Before Personal Kanban was published, I had Jim Benson on the podcast talking about team work. During the podcast I asked, “I noticed, on your website, where you talk about if you optimize your team and not your people, you’re not really optimized. I really like that statement. We all realize we have to make the individuals work to make a team work, but I noticed that the gradual progression from personal to team, and maybe even Agile to Lean. Can you explain that progression and what you mean by that a little bit?”
Jim Benson: A hierarchy or a series of levels going from a personal level to a small team level to the group level and so forth up an organization. The personal or the individual level is, “I am here, I am part of this company and I want to do a good job, and I simultaneously belong to a couple of different tribes.” So I have the tribe of me, the tribe of my group, and I relate to all of those differently.
But the level of difference between them becomes more pronounced as I become more disenfranchised from that group. I’ve seen many teams that operate very cohesively as a team, but they are outside of the organization. The organization doesn’t value them and vice versa.
Any productive group that is inside an object that isn’t part of that object is basically a cancer. So I’ve seen extremely productive, thoughtful, wonderful groups that act contrary to the needs of their organization, because of their disenfranchisement from that organization.
What I’m trying to do with using the Personal Kanban as a personal Lean. And then the Agile methods, and then the Lean methods is create information flow throughout the organization so that the individual feels like he or she completely understands what’s going on at all the levels up and down from that person.
What’s been my experience is that organizations are very good at blocking information and knowledge from being transferred from place to place. When that happens, the cohesion of the organization starts to break down. The more it is pronounced the more of a breakdown there is. Until you finally get people who are just like, “I’m going to come here. I’m going to act like I’m working. I’m going to get my paycheck. And I’m going to go home.” Because they don’t feel like if even if they worked they wouldn’t be producing anything that anyone cared about.
We use these tools. We use the Personal Kanban on the personal side. This is what I’m doing and this is how I’m dealing with my day. Your team members can see that or if you have a team based Personal Kanban you see at a task level what everybody’s doing. The team then has clarity around what’s happening around the team. This can be augmented with Agile techniques of the daily stand up meetings or retrospectives or even in some cases time boxing, in order to give coherence around the product that they’re creating.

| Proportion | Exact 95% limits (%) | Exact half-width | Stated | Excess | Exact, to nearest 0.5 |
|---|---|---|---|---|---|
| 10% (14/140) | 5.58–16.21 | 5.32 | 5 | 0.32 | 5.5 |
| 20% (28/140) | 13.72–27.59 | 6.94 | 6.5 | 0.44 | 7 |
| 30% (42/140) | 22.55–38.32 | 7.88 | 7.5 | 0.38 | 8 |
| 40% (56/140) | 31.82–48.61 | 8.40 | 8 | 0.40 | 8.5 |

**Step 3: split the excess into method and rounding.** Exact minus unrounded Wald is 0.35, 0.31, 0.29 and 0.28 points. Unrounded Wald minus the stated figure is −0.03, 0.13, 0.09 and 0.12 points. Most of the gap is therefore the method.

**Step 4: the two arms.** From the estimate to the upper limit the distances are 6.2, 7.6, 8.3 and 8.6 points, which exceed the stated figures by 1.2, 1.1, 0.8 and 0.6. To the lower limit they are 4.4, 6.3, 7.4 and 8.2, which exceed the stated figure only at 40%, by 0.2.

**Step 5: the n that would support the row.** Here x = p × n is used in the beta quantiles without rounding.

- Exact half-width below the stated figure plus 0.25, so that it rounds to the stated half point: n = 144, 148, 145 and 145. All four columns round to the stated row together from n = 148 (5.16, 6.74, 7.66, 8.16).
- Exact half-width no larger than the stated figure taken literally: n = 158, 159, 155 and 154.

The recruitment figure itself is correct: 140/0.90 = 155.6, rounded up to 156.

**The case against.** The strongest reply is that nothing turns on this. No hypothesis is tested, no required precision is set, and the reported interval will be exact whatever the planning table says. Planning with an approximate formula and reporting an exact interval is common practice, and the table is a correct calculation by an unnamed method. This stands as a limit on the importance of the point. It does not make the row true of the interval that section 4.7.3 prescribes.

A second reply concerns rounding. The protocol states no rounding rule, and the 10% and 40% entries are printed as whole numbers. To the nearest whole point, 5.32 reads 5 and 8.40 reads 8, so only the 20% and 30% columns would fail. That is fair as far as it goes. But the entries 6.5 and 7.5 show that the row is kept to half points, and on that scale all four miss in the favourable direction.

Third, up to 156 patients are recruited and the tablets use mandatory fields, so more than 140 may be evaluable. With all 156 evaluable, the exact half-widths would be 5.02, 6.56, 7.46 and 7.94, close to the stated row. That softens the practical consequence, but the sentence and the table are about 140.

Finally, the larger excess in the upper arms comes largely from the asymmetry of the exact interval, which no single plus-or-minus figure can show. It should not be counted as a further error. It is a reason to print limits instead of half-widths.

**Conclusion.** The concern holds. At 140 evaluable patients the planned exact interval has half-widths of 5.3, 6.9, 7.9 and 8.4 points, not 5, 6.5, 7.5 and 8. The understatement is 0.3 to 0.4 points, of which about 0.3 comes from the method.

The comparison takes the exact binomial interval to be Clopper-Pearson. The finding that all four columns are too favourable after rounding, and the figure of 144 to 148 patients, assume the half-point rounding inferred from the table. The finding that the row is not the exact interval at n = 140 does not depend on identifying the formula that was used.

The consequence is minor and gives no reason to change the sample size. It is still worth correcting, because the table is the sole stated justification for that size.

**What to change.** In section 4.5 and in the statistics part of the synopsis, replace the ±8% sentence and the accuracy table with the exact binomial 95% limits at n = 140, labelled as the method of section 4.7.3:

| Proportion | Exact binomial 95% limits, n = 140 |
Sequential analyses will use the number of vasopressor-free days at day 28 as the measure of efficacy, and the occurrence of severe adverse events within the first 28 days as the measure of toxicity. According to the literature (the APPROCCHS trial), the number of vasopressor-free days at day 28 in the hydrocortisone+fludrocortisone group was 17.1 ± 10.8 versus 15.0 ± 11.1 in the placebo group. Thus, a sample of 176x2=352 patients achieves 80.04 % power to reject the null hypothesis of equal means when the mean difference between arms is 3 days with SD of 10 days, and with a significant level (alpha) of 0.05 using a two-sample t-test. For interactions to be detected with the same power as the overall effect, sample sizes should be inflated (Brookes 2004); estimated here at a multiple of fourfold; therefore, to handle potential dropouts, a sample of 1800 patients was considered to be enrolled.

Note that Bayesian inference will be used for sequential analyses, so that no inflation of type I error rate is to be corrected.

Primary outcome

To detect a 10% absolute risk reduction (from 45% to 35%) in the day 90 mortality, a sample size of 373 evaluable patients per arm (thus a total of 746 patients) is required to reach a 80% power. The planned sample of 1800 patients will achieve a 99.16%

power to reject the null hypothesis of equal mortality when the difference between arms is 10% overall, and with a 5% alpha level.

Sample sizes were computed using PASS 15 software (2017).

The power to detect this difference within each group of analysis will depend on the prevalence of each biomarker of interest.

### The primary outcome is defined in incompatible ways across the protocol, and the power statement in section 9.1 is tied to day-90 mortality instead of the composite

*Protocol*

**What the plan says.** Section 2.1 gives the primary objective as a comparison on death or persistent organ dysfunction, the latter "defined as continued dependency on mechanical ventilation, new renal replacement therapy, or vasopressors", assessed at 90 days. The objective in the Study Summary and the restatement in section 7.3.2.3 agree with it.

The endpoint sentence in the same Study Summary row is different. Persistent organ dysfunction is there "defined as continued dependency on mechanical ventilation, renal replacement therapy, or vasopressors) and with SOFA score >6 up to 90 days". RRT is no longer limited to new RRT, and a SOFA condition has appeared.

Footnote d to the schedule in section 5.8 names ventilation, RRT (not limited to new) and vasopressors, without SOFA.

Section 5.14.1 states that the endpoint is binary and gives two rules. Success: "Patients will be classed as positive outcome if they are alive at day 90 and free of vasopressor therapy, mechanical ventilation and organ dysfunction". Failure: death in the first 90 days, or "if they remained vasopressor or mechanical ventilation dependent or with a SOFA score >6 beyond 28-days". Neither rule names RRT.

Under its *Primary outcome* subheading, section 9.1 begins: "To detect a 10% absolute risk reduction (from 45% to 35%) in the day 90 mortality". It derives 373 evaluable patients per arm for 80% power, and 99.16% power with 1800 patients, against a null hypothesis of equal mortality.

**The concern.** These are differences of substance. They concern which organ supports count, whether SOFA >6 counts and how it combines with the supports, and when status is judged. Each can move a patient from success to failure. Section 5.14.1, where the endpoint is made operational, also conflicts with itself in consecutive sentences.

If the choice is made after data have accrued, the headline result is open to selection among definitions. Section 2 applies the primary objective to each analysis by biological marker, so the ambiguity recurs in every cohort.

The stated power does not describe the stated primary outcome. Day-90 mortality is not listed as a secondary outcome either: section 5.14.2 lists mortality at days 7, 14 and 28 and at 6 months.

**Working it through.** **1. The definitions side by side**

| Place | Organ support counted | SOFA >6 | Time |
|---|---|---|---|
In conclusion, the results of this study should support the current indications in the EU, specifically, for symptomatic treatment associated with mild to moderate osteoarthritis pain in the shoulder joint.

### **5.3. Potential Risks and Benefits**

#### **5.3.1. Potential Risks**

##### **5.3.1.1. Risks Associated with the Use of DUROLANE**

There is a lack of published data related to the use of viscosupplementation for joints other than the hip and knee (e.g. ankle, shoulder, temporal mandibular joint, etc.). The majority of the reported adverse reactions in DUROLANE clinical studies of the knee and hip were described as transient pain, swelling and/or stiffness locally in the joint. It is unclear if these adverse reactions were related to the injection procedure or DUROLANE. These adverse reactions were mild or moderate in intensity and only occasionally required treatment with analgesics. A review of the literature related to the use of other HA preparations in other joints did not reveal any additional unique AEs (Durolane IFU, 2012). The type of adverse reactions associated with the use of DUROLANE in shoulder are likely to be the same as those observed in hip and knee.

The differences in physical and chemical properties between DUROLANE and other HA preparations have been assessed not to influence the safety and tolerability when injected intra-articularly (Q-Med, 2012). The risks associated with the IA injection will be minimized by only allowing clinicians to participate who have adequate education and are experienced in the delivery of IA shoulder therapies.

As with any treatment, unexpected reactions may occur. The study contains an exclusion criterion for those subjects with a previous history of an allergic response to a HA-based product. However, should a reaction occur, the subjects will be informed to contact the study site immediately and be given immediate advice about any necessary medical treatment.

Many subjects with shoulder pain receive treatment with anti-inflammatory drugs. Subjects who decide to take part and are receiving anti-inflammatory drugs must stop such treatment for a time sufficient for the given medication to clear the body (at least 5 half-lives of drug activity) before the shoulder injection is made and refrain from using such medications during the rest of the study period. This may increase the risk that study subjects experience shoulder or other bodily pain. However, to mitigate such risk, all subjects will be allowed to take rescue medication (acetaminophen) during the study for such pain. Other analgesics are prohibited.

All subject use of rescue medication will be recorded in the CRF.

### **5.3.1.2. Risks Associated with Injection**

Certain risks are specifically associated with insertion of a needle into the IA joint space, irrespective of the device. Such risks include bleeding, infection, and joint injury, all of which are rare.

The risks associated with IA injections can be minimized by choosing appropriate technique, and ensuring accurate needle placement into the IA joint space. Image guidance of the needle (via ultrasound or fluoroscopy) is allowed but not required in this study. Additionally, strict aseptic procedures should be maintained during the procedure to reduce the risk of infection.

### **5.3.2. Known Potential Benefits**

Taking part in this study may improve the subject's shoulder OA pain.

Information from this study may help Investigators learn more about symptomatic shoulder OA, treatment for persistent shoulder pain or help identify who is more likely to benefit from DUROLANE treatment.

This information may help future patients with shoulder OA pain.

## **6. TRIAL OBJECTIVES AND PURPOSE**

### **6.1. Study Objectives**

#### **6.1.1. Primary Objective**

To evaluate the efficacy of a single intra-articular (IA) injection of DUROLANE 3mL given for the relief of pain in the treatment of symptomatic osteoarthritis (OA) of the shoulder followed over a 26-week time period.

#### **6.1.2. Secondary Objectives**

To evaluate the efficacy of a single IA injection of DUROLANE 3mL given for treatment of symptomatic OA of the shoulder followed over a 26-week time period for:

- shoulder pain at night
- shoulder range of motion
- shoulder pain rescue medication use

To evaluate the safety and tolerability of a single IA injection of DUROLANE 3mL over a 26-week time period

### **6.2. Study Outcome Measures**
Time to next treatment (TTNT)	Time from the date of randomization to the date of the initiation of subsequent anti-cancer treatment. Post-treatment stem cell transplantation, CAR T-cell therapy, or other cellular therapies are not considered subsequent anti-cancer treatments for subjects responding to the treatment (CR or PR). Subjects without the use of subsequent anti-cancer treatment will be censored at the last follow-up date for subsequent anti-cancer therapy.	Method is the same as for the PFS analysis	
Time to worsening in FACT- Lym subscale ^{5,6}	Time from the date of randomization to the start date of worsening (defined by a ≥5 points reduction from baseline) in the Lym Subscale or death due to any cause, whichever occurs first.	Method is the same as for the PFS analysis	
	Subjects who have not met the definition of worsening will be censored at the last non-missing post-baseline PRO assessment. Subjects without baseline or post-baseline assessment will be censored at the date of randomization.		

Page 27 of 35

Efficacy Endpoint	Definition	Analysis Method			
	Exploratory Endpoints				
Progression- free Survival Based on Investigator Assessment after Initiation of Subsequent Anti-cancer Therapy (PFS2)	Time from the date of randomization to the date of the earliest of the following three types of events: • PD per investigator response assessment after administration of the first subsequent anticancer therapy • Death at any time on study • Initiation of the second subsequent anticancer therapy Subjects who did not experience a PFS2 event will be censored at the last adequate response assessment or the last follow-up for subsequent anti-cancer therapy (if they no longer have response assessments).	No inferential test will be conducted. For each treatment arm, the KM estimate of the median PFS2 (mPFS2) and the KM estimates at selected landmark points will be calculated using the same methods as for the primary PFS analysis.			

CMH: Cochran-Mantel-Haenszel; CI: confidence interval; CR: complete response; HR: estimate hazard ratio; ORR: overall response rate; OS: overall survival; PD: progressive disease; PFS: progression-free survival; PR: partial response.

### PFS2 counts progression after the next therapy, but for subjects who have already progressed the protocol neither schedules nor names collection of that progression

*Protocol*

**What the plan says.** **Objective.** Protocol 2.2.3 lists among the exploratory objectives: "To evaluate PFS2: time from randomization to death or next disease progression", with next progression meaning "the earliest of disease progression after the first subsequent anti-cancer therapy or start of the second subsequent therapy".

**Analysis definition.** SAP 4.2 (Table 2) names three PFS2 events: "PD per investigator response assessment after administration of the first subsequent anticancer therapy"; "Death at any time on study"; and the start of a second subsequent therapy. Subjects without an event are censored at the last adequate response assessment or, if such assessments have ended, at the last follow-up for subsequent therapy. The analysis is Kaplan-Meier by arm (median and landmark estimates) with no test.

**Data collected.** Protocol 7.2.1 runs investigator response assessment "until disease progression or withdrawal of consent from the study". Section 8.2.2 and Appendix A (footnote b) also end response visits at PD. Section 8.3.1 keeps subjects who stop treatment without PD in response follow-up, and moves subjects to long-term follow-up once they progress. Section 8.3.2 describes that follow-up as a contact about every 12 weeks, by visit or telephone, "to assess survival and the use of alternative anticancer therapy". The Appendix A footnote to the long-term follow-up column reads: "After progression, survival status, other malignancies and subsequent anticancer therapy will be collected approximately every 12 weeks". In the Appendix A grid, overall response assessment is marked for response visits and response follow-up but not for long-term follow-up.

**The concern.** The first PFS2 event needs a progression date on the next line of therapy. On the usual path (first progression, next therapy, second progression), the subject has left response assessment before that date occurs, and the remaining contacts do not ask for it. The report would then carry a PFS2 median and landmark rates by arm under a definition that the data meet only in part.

Agile is a strongly team based approach. It was developed, because it was reacting basically to the same forces that I just mentioned. Agile was developed because previously there was only a waterfall approaches. What would end up happening is people would come up and say, “Here’s 250, 000 functional requirements, I’ll see you in six months when you’ve completed my software.” And then they would get to the six-month point and they say, “This isn’t what I asked for?”
That wasn’t a very good way to manage things so Scrum, and XP and other Agile methods came along and said look we’re going to come and we’re going to talk to you much more quickly. We’re going to talk to you every month, or every week, or every couple of weeks, and we’re going to show you these little packets of value. The great benefit of that is that it greatly increased the amount of focus within the team.
Some of the issues that I’ve had with Agile methodologies, and I’ve been working with them for over 13 years now, is that they’re so focused on the team, that the team stops looking outside of the team for guidance. The assumption is that since it’s an Agile group, the rest of the organization is like “Oh, well they’re Agile, so they can get things done really quickly. That’s all we wanted in the first place, was for stuff to be done faster, so we can start ignoring them too.” That didn’t work very well. Agile supercharged the team, but it disconnected it at the same time.
Using the Kanban in the team, the big team, that’s an information radiator, not only to those people in the team saying “This is what we’re doing, and this is what’s blocked, and this is how things are going.” It’s an information radiator out to the rest of the organization, because anybody can come by and see it at any time. It says at every moment what people are doing and since you can see what’s coming up in the backlog, it shows everybody what’s coming up. If anybody up the management chain can come and see what’s going on, and they can make decisions based on that.
From the upper side, the C-level and VP’s and so forth, ideally, those should be the guys that are feeding information into the teams at a rate which they can afford. When the team is pulling their tasks, those tasks should be in a queue that’s not necessarily decided by the team, but by the people above them.
Related Podcast and Transcription: Jim Benson Talks About Personal Kanban
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